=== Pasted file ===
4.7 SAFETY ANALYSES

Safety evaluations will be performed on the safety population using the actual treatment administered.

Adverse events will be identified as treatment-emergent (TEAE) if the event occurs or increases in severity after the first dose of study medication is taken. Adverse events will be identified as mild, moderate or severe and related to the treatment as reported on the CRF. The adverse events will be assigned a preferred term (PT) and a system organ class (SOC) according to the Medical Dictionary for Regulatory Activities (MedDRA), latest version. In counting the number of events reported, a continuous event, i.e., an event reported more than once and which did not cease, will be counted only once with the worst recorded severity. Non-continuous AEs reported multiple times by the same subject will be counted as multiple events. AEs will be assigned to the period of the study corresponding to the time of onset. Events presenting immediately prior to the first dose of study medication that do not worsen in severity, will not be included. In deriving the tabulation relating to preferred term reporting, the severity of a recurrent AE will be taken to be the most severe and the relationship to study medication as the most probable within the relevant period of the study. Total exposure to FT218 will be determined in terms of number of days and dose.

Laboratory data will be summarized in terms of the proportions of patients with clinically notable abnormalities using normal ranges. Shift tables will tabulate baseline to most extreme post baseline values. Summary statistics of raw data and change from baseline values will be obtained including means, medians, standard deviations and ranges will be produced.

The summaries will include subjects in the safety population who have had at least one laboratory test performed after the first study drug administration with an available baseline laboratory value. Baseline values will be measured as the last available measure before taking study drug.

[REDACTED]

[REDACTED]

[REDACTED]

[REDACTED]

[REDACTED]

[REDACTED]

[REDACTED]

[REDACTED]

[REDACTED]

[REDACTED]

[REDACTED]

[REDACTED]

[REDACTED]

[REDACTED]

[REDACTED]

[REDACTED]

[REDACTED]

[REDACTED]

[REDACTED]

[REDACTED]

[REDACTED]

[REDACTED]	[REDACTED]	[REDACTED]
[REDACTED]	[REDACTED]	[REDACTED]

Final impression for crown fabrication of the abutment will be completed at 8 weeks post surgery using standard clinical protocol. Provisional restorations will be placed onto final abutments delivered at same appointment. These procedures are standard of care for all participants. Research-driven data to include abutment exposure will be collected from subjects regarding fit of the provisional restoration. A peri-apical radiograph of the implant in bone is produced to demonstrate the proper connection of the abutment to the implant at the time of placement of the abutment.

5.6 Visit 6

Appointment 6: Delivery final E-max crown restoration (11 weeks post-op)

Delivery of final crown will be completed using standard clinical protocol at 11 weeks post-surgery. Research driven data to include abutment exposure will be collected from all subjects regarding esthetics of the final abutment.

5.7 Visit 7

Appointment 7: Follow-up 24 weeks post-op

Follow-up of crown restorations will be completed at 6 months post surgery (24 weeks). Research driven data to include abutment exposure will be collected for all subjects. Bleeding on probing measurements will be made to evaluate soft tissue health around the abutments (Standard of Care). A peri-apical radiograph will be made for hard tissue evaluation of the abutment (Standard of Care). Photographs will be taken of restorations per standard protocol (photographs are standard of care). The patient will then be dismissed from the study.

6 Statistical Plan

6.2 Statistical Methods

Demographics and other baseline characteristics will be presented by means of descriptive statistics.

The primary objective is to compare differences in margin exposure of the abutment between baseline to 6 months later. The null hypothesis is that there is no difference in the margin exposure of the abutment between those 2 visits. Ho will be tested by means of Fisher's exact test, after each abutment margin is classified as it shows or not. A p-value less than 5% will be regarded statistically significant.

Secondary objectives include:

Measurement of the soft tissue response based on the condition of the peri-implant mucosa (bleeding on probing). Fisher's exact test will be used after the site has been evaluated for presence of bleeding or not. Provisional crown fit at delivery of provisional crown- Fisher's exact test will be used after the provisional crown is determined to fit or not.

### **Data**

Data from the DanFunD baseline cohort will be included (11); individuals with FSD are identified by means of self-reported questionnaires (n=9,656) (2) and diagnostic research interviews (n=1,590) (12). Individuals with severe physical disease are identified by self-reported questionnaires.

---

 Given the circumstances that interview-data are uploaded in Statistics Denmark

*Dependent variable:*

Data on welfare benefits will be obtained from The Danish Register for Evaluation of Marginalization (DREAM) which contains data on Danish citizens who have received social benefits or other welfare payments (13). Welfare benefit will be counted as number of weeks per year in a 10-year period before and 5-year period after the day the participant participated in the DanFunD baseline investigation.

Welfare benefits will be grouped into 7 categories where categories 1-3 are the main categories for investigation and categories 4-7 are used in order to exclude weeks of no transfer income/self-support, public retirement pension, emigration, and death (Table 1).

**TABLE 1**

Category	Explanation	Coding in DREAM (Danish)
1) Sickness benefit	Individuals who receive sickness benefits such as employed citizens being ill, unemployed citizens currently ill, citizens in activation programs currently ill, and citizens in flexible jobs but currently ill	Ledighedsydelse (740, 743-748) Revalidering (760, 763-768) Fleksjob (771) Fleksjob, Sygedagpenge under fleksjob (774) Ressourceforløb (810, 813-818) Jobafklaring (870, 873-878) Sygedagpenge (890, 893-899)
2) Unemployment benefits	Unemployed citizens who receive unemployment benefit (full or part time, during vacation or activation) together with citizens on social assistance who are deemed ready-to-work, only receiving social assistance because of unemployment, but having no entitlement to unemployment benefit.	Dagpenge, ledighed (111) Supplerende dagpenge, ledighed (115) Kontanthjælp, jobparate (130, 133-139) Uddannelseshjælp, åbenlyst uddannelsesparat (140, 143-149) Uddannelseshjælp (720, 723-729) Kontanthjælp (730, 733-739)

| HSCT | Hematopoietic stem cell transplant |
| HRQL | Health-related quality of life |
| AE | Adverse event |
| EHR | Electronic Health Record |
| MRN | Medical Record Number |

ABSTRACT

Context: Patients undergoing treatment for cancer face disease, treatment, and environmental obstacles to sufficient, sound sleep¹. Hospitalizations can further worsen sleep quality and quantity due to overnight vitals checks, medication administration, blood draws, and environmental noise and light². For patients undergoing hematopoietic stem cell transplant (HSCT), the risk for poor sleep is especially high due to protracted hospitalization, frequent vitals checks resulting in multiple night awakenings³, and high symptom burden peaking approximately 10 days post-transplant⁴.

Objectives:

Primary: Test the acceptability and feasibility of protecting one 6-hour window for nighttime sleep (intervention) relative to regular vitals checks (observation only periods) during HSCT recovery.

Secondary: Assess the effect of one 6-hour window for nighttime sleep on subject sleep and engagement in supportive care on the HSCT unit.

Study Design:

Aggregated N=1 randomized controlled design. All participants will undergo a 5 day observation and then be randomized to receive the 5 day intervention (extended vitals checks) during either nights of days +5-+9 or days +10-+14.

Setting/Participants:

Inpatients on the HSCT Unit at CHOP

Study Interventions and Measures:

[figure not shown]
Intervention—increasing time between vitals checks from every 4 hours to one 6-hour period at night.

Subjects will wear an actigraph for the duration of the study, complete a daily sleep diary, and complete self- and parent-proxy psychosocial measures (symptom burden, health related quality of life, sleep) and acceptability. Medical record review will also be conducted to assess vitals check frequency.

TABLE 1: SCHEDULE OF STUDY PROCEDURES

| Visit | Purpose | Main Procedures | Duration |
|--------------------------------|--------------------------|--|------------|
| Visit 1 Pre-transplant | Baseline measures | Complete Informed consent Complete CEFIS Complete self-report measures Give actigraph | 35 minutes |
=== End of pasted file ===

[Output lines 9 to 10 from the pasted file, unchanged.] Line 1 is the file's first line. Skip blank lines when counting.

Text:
[REDACTED]

[REDACTED]